PUBLICATION HIGHLIGHT

Equatorial waves and the skill of NCEP and ECMWF numerical weather prediction systems

Clouds over the tropical Pacific (Credit: Sergio Pezoa, NOAA)
Clouds over the tropical Pacific (Credit: Sergio Pezoa, NOAA)

In a new study to be published in Monthly Weather Review, CIRES and NOAA researchers at the Physical Sciences Division and collaborators examined models from the European Centre for Medium-Range Weather Forecasts (ECMWF) and NOAA National Center for Environmental Prediction (NCEP). They found that, despite progress in observations, forecast models, and computing, critical deficiencies in both systems’ tropical forecast skill remained when comparing rainfall forecasts to those at higher latitudes. The ECMWF tends to perform better than the NCEP around the globe and especially over the tropics. Their study also suggests that a major source of these differences stems from limitations in model physics related to clouds and rainfall.

This study shows that large-scale tropical weather disturbances in the ECMWF are more strongly coupled to rainfall than in the NCEP system. Because a substantial amount of tropical rainfall is organized by such disturbances, ECMWF rainfall predictions tend to be more skillful than NCEP’s. By analyzing forecast skill by lead time, the authors show that there is a positive relationship between the skill of northern latitudes forecasts beyond the fourth day and the skill of the tropical forecasts at the first day.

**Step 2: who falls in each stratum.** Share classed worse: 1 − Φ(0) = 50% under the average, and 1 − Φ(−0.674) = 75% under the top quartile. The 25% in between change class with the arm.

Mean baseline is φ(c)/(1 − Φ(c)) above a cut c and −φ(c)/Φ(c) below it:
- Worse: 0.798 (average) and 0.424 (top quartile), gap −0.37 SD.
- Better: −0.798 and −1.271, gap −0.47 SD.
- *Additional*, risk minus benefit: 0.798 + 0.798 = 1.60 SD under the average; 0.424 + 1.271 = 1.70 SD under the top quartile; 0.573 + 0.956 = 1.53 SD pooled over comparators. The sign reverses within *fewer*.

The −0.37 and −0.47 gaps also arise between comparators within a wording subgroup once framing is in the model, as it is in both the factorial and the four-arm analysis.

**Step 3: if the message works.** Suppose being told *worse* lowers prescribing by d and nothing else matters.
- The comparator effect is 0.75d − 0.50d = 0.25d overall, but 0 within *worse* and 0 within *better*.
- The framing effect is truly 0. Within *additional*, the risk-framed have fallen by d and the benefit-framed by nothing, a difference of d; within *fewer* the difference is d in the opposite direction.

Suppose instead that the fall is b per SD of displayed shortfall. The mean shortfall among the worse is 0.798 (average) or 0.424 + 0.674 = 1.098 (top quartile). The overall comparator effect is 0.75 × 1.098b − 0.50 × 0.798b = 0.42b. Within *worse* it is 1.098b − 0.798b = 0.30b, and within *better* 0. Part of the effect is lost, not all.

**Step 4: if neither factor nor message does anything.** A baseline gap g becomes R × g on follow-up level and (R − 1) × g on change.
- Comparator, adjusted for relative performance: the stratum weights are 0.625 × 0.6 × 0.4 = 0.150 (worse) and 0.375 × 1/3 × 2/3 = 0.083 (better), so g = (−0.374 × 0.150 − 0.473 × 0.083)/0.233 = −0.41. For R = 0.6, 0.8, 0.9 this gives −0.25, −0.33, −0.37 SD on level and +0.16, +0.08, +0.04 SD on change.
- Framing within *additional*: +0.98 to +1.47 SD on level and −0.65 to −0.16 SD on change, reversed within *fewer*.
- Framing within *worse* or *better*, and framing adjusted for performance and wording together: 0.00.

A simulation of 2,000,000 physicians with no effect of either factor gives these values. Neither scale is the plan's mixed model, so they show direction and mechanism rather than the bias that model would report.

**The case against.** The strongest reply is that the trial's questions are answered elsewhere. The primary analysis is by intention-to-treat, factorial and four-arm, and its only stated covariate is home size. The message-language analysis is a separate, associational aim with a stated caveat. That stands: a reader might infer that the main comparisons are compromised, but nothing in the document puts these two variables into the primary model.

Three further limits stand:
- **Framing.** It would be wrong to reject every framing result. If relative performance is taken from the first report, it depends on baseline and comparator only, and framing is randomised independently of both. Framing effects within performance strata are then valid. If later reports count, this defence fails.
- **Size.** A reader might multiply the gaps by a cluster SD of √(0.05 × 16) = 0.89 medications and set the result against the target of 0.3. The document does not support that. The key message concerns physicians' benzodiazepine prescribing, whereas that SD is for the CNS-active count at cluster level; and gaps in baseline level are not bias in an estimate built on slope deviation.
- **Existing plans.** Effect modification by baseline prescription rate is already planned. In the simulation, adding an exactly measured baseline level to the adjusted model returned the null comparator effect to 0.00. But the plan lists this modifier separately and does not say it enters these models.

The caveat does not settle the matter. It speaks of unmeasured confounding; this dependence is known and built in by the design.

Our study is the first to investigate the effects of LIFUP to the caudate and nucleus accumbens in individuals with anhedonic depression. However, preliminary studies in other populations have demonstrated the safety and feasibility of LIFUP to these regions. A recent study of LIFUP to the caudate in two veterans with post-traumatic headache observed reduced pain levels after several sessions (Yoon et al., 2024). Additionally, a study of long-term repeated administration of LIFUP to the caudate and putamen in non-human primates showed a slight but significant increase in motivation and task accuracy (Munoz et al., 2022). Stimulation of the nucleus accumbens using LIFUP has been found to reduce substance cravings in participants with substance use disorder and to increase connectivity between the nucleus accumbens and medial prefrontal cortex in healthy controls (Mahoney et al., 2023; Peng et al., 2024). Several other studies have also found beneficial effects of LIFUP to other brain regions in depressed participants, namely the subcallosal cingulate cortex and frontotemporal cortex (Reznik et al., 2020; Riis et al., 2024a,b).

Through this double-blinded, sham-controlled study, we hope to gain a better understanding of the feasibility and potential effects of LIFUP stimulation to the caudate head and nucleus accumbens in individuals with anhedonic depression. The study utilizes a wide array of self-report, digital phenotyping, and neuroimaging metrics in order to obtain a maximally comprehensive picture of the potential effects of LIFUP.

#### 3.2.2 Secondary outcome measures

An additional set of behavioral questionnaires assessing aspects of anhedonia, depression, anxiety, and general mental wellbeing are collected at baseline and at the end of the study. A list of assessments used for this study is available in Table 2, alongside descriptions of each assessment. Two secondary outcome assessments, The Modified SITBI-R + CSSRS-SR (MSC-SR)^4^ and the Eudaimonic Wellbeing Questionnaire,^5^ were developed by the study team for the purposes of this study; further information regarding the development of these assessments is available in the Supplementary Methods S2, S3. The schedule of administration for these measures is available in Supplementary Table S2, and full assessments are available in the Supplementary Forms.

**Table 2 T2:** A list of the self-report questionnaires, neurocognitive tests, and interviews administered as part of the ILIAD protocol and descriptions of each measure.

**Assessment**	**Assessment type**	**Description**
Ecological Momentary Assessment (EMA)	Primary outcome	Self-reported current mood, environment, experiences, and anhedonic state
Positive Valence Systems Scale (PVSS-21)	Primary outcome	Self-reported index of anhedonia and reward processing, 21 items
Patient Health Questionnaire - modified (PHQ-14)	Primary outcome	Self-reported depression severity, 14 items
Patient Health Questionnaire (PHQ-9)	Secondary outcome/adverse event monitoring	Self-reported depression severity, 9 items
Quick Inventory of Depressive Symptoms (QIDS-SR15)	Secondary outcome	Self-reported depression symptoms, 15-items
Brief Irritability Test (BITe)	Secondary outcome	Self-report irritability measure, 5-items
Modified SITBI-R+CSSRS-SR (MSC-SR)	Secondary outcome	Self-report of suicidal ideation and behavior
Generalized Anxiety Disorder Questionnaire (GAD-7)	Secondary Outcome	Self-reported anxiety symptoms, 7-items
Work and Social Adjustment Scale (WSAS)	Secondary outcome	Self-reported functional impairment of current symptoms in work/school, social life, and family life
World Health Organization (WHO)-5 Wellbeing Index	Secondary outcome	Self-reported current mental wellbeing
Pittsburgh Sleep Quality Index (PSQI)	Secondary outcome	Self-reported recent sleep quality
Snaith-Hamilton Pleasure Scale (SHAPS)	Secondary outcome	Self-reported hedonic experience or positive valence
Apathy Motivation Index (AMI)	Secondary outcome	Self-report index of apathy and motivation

This study highlights the current gap in skill between ECMWF and NCEP by focusing on tropical rainfall forecasts. In addition, this work implies that model development aimed at improving tropical rainfall variability is important not only to improve regional forecasts, but can also potentially benefit longer-term weather forecasts outside of the tropics in both hemispheres.

Authors of Equatorial waves and the skill of NCEP and ECMWF numerical weather prediction systems are: Juliana Dias, Maria Gehne, and George Kiladas of the ESRL Physical Sciences Division; Naoko Sakaeda of University of Oklahoma; and Peter Bechtold and Thomas Haiden of the European Centre for Medium-Range Weather Forecasts.